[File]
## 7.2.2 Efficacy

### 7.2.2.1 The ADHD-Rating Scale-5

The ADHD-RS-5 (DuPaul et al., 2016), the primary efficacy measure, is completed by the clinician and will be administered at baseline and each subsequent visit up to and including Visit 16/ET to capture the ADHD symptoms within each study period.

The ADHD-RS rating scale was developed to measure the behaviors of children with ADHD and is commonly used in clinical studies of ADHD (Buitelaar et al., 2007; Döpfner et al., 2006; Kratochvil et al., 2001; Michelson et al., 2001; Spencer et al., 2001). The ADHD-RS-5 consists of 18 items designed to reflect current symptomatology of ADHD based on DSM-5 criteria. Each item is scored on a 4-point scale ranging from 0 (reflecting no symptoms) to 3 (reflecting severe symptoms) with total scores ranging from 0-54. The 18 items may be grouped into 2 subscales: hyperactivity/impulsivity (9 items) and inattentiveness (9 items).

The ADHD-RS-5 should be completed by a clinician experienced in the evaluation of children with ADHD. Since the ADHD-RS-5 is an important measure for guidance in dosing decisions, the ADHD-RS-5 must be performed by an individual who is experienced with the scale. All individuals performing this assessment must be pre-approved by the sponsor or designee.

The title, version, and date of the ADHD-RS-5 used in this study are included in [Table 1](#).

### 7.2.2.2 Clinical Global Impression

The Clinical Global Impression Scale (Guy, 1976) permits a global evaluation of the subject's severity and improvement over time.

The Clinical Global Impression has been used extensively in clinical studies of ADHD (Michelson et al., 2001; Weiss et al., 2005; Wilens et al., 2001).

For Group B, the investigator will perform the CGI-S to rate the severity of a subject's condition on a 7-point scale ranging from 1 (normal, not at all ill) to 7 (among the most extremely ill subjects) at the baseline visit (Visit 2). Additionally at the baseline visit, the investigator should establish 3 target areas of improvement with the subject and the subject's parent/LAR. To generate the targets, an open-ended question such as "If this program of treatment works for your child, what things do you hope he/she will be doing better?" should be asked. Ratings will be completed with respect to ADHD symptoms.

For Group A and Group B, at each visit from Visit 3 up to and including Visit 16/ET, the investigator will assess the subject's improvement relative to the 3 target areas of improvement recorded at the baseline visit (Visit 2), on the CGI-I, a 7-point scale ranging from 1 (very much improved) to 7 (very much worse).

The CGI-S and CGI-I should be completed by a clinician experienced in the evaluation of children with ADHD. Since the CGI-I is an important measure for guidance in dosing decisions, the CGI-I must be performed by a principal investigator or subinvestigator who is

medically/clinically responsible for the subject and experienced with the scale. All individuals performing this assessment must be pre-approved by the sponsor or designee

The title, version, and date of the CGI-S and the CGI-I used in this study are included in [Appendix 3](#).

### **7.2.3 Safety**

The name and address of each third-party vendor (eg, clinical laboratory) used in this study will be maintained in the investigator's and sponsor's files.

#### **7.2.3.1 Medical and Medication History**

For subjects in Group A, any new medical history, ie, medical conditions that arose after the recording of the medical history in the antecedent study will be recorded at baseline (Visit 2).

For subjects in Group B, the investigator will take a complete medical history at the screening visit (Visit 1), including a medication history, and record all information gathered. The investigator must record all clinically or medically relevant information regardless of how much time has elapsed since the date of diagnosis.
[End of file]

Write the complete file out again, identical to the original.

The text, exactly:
## 7.2.2 Efficacy

### 7.2.2.1 The ADHD-Rating Scale-5

The ADHD-RS-5 (DuPaul et al., 2016), the primary efficacy measure, is completed by the clinician and will be administered at baseline and each subsequent visit up to and including Visit 16/ET to capture the ADHD symptoms within each study period.

The ADHD-RS rating scale was developed to measure the behaviors of children with ADHD and is commonly used in clinical studies of ADHD (Buitelaar et al., 2007; Döpfner et al., 2006; Kratochvil et al., 2001; Michelson et al., 2001; Spencer et al., 2001). The ADHD-RS-5 consists of 18 items designed to reflect current symptomatology of ADHD based on DSM-5 criteria. Each item is scored on a 4-point scale ranging from 0 (reflecting no symptoms) to 3 (reflecting severe symptoms) with total scores ranging from 0-54. The 18 items may be grouped into 2 subscales: hyperactivity/impulsivity (9 items) and inattentiveness (9 items).

The ADHD-RS-5 should be completed by a clinician experienced in the evaluation of children with ADHD. Since the ADHD-RS-5 is an important measure for guidance in dosing decisions, the ADHD-RS-5 must be performed by an individual who is experienced with the scale. All individuals performing this assessment must be pre-approved by the sponsor or designee.

The title, version, and date of the ADHD-RS-5 used in this study are included in [Table 1](#).

### 7.2.2.2 Clinical Global Impression

The Clinical Global Impression Scale (Guy, 1976) permits a global evaluation of the subject's severity and improvement over time.

The Clinical Global Impression has been used extensively in clinical studies of ADHD (Michelson et al., 2001; Weiss et al., 2005; Wilens et al., 2001).

For Group B, the investigator will perform the CGI-S to rate the severity of a subject's condition on a 7-point scale ranging from 1 (normal, not at all ill) to 7 (among the most extremely ill subjects) at the baseline visit (Visit 2). Additionally at the baseline visit, the investigator should establish 3 target areas of improvement with the subject and the subject's parent/LAR. To generate the targets, an open-ended question such as "If this program of treatment works for your child, what things do you hope he/she will be doing better?" should be asked. Ratings will be completed with respect to ADHD symptoms.

For Group A and Group B, at each visit from Visit 3 up to and including Visit 16/ET, the investigator will assess the subject's improvement relative to the 3 target areas of improvement recorded at the baseline visit (Visit 2), on the CGI-I, a 7-point scale ranging from 1 (very much improved) to 7 (very much worse).

The CGI-S and CGI-I should be completed by a clinician experienced in the evaluation of children with ADHD. Since the CGI-I is an important measure for guidance in dosing decisions, the CGI-I must be performed by a principal investigator or subinvestigator who is

medically/clinically responsible for the subject and experienced with the scale. All individuals performing this assessment must be pre-approved by the sponsor or designee

The title, version, and date of the CGI-S and the CGI-I used in this study are included in [Appendix 3](#).

### **7.2.3 Safety**

The name and address of each third-party vendor (eg, clinical laboratory) used in this study will be maintained in the investigator's and sponsor's files.

#### **7.2.3.1 Medical and Medication History**

For subjects in Group A, any new medical history, ie, medical conditions that arose after the recording of the medical history in the antecedent study will be recorded at baseline (Visit 2).

For subjects in Group B, the investigator will take a complete medical history at the screening visit (Visit 1), including a medication history, and record all information gathered. The investigator must record all clinically or medically relevant information regardless of how much time has elapsed since the date of diagnosis.